Tuesday, February 07, 2012

New attack on California marriage law

The LA Times just reported:
A federal appeals court Tuesday struck down California's ban on same-sex marriage, clearing the way for the U.S. Supreme Court to rule on gay marriage as early as next year.

The 2-1 decision by a panel of the U.S. 9th Circuit Court of Appeals found that Proposition 8, the 2008 ballot measure that limited marriage to one man and one woman, violated the U.S. Constitution. ...

“Proposition 8 served no purpose, and had no effect, other than to lessen the status and human dignity of gays and lesbians in California,” the court said.
It is crazy to say that California marriage law violates a Civil War amendment because there is no reason for it. The rational basis for marriage has been described in court papers many times.

There are many other legitimate reasons as well. Maybe voters wanted to correct a bad court decision. Maybe voters wanted to clarify the law. Maybe voters wanted to conform to federal law and law in other states. Maybe voters were concerned that activist judges would use same-sex marriage as an excuse to push social policies, as has happened in California and elsewhere. Maybe voters wanted to make a statement about religious freedom. The supreme courts in several states have mandated same-sex civil unions and not same-sex marriage, which is the California law that the 9C now says is irrational.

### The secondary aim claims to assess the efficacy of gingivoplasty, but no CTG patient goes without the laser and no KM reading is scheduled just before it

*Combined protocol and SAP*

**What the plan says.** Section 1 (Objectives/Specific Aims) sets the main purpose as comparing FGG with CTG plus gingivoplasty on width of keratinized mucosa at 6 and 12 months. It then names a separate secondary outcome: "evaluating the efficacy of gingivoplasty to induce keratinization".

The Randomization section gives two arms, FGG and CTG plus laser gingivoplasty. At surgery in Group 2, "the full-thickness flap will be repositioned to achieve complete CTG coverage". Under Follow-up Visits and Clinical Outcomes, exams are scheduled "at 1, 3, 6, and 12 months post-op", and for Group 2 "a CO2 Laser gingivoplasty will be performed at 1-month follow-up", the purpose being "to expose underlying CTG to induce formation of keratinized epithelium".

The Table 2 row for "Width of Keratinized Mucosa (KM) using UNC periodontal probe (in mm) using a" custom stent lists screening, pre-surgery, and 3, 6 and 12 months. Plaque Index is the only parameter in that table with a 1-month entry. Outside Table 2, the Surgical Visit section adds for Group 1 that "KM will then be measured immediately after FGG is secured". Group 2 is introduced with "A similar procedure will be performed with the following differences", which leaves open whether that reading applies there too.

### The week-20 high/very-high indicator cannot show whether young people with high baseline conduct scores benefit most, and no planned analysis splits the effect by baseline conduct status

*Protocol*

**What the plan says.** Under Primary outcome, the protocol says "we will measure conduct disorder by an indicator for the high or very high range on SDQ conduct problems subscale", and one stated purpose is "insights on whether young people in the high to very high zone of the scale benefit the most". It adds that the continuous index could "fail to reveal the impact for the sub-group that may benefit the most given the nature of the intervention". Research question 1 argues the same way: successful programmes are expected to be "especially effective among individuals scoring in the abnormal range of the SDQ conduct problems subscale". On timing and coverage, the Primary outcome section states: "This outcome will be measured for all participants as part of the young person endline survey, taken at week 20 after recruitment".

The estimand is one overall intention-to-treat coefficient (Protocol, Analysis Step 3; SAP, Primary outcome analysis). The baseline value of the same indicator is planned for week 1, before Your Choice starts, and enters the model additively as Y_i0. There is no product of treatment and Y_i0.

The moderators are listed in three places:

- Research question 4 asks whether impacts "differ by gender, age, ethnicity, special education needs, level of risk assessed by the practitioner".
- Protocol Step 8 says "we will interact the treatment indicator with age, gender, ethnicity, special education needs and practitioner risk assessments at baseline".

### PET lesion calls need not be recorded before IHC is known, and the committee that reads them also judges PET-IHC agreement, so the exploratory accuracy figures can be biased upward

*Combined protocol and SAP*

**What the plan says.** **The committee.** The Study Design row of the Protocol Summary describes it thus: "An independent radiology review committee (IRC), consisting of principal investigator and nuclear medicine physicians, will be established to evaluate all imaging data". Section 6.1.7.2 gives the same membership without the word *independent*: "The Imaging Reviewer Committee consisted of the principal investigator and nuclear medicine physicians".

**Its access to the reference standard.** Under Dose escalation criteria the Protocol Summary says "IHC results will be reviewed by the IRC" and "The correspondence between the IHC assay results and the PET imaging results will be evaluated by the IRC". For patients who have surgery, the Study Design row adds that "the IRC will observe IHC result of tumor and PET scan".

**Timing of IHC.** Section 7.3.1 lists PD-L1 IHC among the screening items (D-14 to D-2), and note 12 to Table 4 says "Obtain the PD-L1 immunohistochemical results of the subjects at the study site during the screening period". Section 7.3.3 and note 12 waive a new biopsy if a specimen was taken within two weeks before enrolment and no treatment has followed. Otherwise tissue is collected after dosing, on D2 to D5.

Pres. Barack Obama says that he is against same-sex marriage, but he appoints leftist judges who try to change social policy with decisions like this.

This is a question of whether California is ruled by the people, or by a leftist elite that considers 60% of the voters to be irrational.

2 comments:

Eli Horowitz said...

You're a funny guy, y'know that? Every other post here is about how irrational people are, but then at the end of this one you scoff at the idea that bigots might be irrational. Talk about bias...

Roger said...

Bigots may well be irrational. But the 9C opinion depends on no one having a rational reason for voting for Prop. 8, and it is an obvious fact that millions of voters did indeed have rational reasons.